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Great Tunes, Bad Clapping


Taj Mahal and Mavis Staples

At UCSB’s Campbell Hall, Tuesday, April 25.

Reviewed by Ethan Stewart

It never really came together last Tuesday night during the Mavis Staples and Taj Mahal concert at UCSB. A full house of folks showed up at Campbell Hall for a night of world-class and soulful music to the 10th degree and — while the artists did everything but disappoint — the audience never seemed to bite. Maybe it was the quasi-embarrassing soundboard malfunction that kicked off Mavis’s set, the rigid dance-hating auditorium style seating, or the fact that the crowd never quite figured out the whole clap-along and “uh-hunh!” chorus that Taj repeatedly asked for. But whatever the reason, the night never quite became the exercise in transcendence that was expected given the twin billing of two charismatic performers.

Crash and burn of audience participation aside, Mavis and Taj certainly held up their end of the bargain. The 65-years-young Staples was a pint-sized power pack of gospel stylings and stirring soul singing. Complemented by a more-than-sufficient backup band and the vocals of her sister Yvonne, Mavis revisited classic Staples Singers hits like “I’ll Take You There” and “Respect Yourself” while adding in cuts from her first studio album in more than 10 years, including the title track “Have a Little Faith” and the haunting ode to Hurricane Katrina victims, “God Is Not Sleeping.” Of additional note in her set was the classic guitar riffing and classic Chicago blues styling of Wil Crosby.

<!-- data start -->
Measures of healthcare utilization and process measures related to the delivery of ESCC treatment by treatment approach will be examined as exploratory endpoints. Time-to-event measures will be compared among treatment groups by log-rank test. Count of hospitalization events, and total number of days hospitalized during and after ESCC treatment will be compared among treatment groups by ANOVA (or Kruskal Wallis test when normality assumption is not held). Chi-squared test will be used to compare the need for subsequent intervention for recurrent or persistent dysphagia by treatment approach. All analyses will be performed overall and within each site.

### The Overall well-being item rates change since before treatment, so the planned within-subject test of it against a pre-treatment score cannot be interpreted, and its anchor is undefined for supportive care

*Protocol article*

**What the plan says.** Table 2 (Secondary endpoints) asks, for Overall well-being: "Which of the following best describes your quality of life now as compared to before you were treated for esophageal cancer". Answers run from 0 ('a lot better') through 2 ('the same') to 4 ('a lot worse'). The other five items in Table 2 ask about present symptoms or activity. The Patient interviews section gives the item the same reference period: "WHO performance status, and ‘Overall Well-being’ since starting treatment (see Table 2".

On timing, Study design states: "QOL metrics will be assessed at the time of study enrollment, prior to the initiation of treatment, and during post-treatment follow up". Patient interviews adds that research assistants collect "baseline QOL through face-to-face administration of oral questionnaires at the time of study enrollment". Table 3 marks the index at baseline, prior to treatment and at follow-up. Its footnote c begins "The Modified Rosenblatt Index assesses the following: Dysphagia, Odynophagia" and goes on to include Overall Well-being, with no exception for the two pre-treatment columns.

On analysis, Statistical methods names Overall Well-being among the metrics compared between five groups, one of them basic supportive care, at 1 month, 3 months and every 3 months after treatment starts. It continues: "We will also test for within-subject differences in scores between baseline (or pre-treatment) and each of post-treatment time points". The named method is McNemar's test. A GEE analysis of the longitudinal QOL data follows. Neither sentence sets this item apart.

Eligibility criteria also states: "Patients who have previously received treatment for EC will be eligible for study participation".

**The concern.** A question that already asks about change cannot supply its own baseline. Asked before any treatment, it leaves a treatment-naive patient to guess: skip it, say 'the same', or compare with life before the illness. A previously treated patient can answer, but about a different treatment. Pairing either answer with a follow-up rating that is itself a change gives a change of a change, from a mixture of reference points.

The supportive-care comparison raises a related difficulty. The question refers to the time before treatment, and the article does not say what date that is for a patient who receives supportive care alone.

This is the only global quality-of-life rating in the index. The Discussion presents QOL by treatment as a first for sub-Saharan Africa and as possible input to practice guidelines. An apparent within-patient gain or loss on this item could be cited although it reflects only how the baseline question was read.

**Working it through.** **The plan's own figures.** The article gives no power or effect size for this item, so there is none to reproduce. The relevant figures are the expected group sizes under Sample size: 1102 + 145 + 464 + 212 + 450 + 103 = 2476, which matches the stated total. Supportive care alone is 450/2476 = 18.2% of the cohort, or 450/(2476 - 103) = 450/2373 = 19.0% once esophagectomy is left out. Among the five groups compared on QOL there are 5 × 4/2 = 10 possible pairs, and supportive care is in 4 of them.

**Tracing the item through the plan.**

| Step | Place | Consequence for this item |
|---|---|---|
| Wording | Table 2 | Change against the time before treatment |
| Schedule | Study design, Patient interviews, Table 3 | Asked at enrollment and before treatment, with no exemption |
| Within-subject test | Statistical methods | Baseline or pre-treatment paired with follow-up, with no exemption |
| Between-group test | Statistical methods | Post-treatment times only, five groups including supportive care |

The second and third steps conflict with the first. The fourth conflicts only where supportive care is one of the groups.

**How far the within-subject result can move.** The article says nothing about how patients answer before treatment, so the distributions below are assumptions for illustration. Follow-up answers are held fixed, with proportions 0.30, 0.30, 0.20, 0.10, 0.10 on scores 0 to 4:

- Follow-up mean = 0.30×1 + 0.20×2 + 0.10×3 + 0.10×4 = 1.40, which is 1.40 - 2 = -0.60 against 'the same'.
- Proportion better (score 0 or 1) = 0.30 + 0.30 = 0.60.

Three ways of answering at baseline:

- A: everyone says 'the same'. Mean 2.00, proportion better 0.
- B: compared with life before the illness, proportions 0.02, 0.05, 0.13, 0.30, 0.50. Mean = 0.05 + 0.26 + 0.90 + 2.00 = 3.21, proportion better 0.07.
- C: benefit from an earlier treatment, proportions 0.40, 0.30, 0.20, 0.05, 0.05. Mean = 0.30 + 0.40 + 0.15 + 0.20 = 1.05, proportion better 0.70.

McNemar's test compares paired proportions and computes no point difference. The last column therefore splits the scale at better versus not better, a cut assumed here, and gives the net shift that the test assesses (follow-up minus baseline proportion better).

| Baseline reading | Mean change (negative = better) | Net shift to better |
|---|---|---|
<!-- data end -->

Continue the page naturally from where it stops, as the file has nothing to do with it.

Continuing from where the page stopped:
For his part, Taj Mahal was every bit the living legend whom Santa Barbara audiences have become familiar with throughout the years. His patent blend of Creole, Caribbean, and county blues simply warms the soul and puts a smile on your face that seems to start in your stomach. Dedicating everything “to the ladies,” Taj fingerpicked his way through signature classics such as “Corrina,” “Creole Belle,” and his encore finale “Loving in My Baby’s Eyes.”

But it was in the tunes “Fishing Blues” and the “Unh-hunh Blues” that Taj seemed desperately to want the crowd — whom he repeatedly referred to as being “very attentive” — to break free from their seats and join in with the good times he was offering up. There was no doubt that the music more than warranted it. But reluctant — and often off-beat — clappers, along with half-hearted aisle dancers and way too many sitting-down bodies forced Taj to remark mid-song, “Come on people! Turn off the fear!” It wasn’t until his final song and encore that the crowd — which had noticeably thinned by then — finally began to come to life. That said, the music was by all accounts beautiful and uplifting, two things that are understandably uncomfortable in an environment better suited for lectures and calculus class.



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